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AI minus the BS (Part 3)
Implications for investment research; Action plans and survival tips for buy-side analysts
If you enjoyed our mini-series on AI so far, our friend and co-author [Redacted] has started a separate Substack, where he will continue to journal his A.I. learning journey. Give him a follow!
So far, we’ve looked at
Why you should take advancements in AI seriously
The bare bones of how GPT models work
What GPT models are capable of, and what its limitations are
In the last part of this series, we will discuss the implications of these technological advancements on knowledge workers, particularly focusing on those in our domain - investment professionals. For investment professionals, the question remains: How can we effectively navigate and adopt to this impending wave of innovation?
We will start with A) a list of high-probability assumptions about the near future, B) work out the key implications, and C) come up with an action plan to deal with the potential implications.
Let’s dig in.
PART A: ASSUMPTIONS
What will the near future look like? Let’s start with some basic assumptions.
Generative AI models are here to stay, and they will get more accurate, faster and more capable over time. These tools are not mere novelties; they’ve crossed the minimum utility threshold and have gained widespread adoption. At a minimum, we are likely to see cheaper & more efficient models1, models fine-tuned for specific use cases with improved accuracy and added capabilities such as web access and plugin use.
AI tools are coming. Generative AI models enable all kinds of automation that were not possible before. Now, it's important to recognize that most genuine trends have also exhibited bubble-like characteristics. There will be a plethora of tools that all do something similar and most will come with a huge amount of hype that overstates their capabilities. But amidst the sea of development, a select few will stand out as genuinely beneficial and valuable.
The impact of all of this is likely to come quickly. Historically, broad technological changes happened relatively slowly since they required either heavy infrastructure or ecosystem build-out. Factory automation took about a hundred years, and computing devices and the internet took a few decades. A.I. tools don’t require nearly as much of a build out. Datacentres, software wrappers and plug-ins will need to be built, but we are not starting from scratch as we did with PC or the Internet. The pace of change is likely to be similar to the mobile web/app build out.
PART B: IMPLICATIONS
OK - so change is happening, fast. What does it mean for us? If we can summarize the implications into one sentence, it is this: You cannot outwork a robot.
A common line of reasoning on A.I.’s impact on jobs goes as follows: Humans have been automating workflows since the dawn of time. After thousands of years of this process, we all still have jobs. Ergo, this A.I. hoopla is just a head fake. Everything will be just fine.
We beg to differ.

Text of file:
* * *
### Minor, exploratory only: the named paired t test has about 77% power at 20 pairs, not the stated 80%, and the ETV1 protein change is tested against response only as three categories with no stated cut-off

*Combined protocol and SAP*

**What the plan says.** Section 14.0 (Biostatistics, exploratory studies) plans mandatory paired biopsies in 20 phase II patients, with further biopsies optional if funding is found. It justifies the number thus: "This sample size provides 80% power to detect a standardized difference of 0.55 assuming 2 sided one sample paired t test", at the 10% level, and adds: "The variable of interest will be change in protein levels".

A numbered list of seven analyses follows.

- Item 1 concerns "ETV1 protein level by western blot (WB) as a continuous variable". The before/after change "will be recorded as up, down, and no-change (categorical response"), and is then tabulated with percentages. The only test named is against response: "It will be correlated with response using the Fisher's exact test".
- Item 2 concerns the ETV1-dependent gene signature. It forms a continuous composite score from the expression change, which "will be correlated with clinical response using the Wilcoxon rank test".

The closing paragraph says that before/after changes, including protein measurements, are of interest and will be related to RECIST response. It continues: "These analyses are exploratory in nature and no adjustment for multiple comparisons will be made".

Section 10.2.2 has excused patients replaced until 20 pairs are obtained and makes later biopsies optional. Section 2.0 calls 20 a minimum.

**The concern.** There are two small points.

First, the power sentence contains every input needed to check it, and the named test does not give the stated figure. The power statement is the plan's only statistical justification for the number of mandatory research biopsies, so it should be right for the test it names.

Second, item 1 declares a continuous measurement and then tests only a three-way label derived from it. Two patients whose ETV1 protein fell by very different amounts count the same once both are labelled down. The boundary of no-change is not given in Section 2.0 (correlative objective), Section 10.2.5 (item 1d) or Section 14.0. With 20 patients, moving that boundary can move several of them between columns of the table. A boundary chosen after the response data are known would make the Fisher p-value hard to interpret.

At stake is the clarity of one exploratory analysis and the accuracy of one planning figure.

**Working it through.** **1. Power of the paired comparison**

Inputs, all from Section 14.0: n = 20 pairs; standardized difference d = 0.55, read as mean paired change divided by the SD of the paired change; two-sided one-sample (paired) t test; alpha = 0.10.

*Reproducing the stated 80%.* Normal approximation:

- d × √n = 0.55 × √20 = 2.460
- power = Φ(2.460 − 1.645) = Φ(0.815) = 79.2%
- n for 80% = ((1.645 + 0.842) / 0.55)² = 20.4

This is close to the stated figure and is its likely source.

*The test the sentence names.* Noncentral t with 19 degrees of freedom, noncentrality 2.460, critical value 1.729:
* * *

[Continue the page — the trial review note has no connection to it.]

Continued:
Yes - this is true in a way. Since the caveman days, we’ve invented tools to make our lives more efficient: machines, steam engines, electricity, internal combustion engine, computers, the interne. We’ve come a long way.
It is also true that despite all this progress, humans still have jobs - and at a macro level, everything works out in the end. But there are a few other lessons we can draw from the history of automation:
While the impact of automation varied, if you were in the direct path of automation, you often had a bad time. Textile workers, buggy drivers, punch card operators, scribes, photo lab operators, travel agents… the list goes on.
When the role survived (e.g. accountants, translators), it was due to a combination of incomplete automation, latent demand, and role expansion. Often, the role still required significant human input, and either the demand for services grew in line with increased productivity (translation), or the role shifted to “higher level” tasks (accountants)2. Importantly, survival required extensive use of new automation tools (How many accountants do you know of that use manual ledger?)
In the very end, displaced people found jobs. However, this “end” often came after years of significant pain. The Luddite movement - which sought to destroy textile factories - lasted about 5 years, caused significant destruction of property, and required military intervention.
Here is a simple math to drive the point home: for any task that can be performed with A.I. tools, the baseline just went from $10s-$100s dollars per hour, with high latency turnaround, to 0.004 cents to 0.06 cents per 750 words, with instant turnaround and infinite stamina.
In other words, if you try to go head to head against a robot, then you’re gonna have a bad time!
PART C: ACTION PLAN
Now - if you’re a knowledge worker, how do you figure out whether you’re a textile artisan or an accountant? We think this requires some self-assessment:
What are my outputs, and what steps do I take to produce them?
How much of my “production process” can be automated right now?
What will it take to automate 80%+ of my job?
Is there a lot of latent demand for my output? If everyone’s productive capacity increases by 2-10x, will there be enough demand to soak it up?
How tightly defined is my role? Can I evolve my role by focusing on the non-automated parts?
To be sure - this is a difficult and speculative exercise to go through. It also demands a high level of introspectiveness that is not easy. Like the textile artisan, we have all dedicated countless hours honing our craft. We all carry an inherent bias towards our own work, and overcoming this is no easy task.
With this in mind, we produce what a hypothetical outcome would look like for buyside investment research (a role that we are familiar with).